Moveable feast of erudition

by
21 April 2009

Robin Ward plunges into obscure waters

The Easter Computus and the Origins of the Christian Era
Alden A. Mosshammer
OUP £65
(978-0-19-954312-0)
Church Times Bookshop £58.50

THE THESIS of this book is simply stated. Conventional scholarship thinks that early in the sixth century a Scythian monk, Dionysius Exiguus, decided to replace the usual Dio­cletian calendar in the Easter table he was compiling, and use instead a system of his own devising, in which the consecutive numbering of the years began with the date of Christ’s birth. This caught on, and gave us the division of recorded time into BC and AD (now losing ground in academic circles to the dreary so-called Common Era).

But scholars also think that there is a howler in Dionysius’s mathe­matics, which is why virtually every­one agrees that AD 1 is not the date of Christ’s birth. Mosshammer doesn’t agree: he argues that Dionysius adopted an existing usage from the Church of Alexandria, in which a 19-year Paschal cycle and a method of calculating time accord­ing to a Christian era were inheri­ted from the work of Julius Africanus. Dionysius’s contribution was to pass this on to the West and thereby make it universal.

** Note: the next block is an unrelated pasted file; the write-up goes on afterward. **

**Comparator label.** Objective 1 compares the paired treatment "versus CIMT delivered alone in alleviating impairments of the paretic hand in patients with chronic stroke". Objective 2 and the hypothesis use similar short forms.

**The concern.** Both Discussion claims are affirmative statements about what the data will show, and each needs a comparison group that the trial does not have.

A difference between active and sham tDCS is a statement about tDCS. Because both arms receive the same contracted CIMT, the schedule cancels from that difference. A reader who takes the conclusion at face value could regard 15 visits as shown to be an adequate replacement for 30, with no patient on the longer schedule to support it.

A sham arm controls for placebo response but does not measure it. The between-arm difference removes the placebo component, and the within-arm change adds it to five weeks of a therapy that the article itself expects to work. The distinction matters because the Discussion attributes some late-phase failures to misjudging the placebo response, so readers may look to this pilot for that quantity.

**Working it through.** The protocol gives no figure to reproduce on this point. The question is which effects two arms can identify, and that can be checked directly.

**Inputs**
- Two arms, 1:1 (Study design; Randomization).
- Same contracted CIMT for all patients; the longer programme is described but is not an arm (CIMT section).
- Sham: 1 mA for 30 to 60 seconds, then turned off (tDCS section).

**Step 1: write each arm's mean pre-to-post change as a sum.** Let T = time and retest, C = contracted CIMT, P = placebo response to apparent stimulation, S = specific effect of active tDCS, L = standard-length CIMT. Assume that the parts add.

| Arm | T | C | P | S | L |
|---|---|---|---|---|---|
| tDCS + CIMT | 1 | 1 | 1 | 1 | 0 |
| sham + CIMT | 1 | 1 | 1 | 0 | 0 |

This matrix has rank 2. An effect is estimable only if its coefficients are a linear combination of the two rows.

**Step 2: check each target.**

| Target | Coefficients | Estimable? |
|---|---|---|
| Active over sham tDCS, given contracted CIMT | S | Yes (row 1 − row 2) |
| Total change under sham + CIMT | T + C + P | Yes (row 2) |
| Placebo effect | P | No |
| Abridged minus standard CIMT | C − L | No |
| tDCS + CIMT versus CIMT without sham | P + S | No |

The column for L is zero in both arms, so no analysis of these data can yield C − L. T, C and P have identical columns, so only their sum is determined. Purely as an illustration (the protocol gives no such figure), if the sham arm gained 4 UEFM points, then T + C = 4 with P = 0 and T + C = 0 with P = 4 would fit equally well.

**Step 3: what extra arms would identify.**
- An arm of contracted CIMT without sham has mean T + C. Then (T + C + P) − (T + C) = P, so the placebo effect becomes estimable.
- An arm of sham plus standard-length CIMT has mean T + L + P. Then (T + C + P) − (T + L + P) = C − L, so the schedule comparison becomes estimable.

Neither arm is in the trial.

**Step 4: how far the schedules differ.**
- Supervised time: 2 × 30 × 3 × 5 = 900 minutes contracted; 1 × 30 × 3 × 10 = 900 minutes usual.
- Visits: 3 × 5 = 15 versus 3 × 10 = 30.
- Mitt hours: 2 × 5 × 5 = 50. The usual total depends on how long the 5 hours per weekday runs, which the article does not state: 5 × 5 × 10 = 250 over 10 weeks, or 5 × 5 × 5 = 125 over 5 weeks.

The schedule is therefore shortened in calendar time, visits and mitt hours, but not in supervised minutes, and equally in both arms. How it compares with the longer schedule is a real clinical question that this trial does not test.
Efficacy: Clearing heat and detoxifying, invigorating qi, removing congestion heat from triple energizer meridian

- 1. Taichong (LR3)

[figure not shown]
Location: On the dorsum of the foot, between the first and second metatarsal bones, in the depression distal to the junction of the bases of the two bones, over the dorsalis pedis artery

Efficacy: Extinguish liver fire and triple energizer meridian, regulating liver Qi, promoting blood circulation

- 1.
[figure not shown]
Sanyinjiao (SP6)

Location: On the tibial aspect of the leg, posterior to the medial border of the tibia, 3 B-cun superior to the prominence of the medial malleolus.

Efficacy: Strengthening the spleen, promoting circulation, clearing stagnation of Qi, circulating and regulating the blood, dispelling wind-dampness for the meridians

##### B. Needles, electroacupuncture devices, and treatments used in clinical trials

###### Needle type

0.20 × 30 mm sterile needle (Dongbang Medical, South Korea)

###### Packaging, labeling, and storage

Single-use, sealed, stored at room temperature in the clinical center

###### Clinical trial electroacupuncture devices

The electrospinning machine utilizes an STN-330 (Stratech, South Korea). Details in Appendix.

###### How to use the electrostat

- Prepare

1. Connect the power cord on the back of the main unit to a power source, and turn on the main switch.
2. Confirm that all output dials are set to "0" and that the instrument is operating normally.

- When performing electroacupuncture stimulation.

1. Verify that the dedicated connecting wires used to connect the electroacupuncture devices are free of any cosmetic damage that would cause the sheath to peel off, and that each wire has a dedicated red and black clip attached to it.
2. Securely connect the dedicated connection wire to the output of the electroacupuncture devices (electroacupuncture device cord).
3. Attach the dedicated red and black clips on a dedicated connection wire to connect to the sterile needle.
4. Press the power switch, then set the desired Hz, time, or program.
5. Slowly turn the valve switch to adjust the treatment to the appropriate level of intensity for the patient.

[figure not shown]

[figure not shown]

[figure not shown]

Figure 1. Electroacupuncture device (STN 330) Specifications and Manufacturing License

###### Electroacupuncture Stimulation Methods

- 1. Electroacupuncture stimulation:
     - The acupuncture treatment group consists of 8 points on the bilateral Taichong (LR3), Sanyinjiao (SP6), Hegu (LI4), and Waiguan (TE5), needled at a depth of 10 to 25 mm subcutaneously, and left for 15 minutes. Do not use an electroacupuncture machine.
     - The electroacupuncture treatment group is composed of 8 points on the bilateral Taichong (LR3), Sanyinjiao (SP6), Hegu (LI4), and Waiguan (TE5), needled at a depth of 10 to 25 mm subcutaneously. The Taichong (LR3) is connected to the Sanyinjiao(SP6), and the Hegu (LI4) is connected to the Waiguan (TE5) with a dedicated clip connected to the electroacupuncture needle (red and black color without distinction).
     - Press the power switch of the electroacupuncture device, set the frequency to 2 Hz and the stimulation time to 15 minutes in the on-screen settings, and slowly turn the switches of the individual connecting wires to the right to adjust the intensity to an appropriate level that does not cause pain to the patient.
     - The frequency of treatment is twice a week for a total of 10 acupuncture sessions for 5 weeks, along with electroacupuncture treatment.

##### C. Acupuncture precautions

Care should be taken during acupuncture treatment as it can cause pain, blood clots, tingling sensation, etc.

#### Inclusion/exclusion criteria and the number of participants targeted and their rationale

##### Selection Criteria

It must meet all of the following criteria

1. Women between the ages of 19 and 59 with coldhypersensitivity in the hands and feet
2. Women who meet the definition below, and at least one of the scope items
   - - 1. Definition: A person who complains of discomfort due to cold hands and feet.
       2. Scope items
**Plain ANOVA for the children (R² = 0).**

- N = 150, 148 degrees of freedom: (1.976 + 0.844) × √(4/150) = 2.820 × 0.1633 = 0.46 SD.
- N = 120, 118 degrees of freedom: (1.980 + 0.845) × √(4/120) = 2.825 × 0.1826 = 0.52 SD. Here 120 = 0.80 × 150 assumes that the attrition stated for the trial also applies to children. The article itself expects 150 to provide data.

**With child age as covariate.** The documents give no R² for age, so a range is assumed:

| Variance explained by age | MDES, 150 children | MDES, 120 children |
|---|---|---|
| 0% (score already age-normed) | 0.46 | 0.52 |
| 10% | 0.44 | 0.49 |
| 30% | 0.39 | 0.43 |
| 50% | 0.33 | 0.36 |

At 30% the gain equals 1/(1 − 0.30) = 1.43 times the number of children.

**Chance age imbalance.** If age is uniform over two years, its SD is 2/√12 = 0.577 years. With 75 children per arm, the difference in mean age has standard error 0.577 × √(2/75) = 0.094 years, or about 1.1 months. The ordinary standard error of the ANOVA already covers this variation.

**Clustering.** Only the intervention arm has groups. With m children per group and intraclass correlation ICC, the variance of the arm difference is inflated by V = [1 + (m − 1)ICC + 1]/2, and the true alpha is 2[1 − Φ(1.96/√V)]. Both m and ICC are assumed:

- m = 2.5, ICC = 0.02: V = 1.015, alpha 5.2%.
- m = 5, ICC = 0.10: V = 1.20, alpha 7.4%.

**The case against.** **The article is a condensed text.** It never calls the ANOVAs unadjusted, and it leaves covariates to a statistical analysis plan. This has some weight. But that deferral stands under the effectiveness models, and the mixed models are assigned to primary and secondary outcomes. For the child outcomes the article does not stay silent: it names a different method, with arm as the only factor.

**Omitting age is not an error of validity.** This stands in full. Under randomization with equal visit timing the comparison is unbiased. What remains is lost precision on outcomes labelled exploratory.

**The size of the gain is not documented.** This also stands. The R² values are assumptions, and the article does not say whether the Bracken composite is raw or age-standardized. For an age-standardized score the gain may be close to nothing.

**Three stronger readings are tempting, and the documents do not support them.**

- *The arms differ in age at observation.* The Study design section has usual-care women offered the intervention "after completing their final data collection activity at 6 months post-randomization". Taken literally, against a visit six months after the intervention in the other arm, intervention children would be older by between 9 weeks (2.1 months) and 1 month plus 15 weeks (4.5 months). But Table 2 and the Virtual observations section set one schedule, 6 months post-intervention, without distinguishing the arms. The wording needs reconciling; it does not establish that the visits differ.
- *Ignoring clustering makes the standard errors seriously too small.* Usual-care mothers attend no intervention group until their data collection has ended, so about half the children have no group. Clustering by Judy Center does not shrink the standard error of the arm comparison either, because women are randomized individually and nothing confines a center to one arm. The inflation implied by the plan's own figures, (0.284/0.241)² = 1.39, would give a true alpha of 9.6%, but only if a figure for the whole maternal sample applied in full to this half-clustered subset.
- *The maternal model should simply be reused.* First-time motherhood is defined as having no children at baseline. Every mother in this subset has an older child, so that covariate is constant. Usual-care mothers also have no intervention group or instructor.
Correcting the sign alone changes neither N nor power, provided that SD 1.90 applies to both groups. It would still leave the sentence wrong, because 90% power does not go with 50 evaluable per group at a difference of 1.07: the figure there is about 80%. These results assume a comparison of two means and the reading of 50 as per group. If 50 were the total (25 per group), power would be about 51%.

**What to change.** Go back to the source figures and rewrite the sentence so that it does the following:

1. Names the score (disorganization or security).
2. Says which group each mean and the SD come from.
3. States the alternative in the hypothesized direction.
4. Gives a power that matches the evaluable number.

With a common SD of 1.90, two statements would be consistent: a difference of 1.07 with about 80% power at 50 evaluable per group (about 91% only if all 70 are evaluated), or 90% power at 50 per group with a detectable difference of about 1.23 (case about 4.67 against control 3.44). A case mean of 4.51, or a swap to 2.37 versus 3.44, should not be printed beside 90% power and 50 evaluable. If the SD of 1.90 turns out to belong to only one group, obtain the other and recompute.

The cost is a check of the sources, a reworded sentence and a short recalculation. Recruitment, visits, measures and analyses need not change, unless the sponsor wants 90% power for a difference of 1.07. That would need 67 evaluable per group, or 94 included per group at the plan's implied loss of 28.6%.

This thesis is argued with monu­mental erudition. In four parts, it explains why Easter moves according to a lunar cycle, how Easter tables were compiled and used, how dif­ferent ways of calculating the date of Easter developed in the patristic period, and how the calculation of time according to a Christian era related to the birth of Christ evolved. The reader must be warned to expect encounters with the epago­menal days with which the Egyptian month of Mesore ends, the 95-year exemplar of Cyril of Alexandria, the futile efforts of Anania of Shirak to supersede the Armenian mobile calendar, and the solar eclipse recorded by Phlegon in the fourth year of the 202nd Olympiad.

This is not the book to hand to a parishioner who asks you: “Why does Easter move?” or “When was Jesus born?” But if you have a taste for abstruse learning, classical, theological, and calendrical, the sort of taste which inspires the compilers of those useful annual ecclesiastical calendars that help us out so much, this is the Paschal book for you.

Canon Robin Ward is Principal of St Stephen’s House, Oxford.

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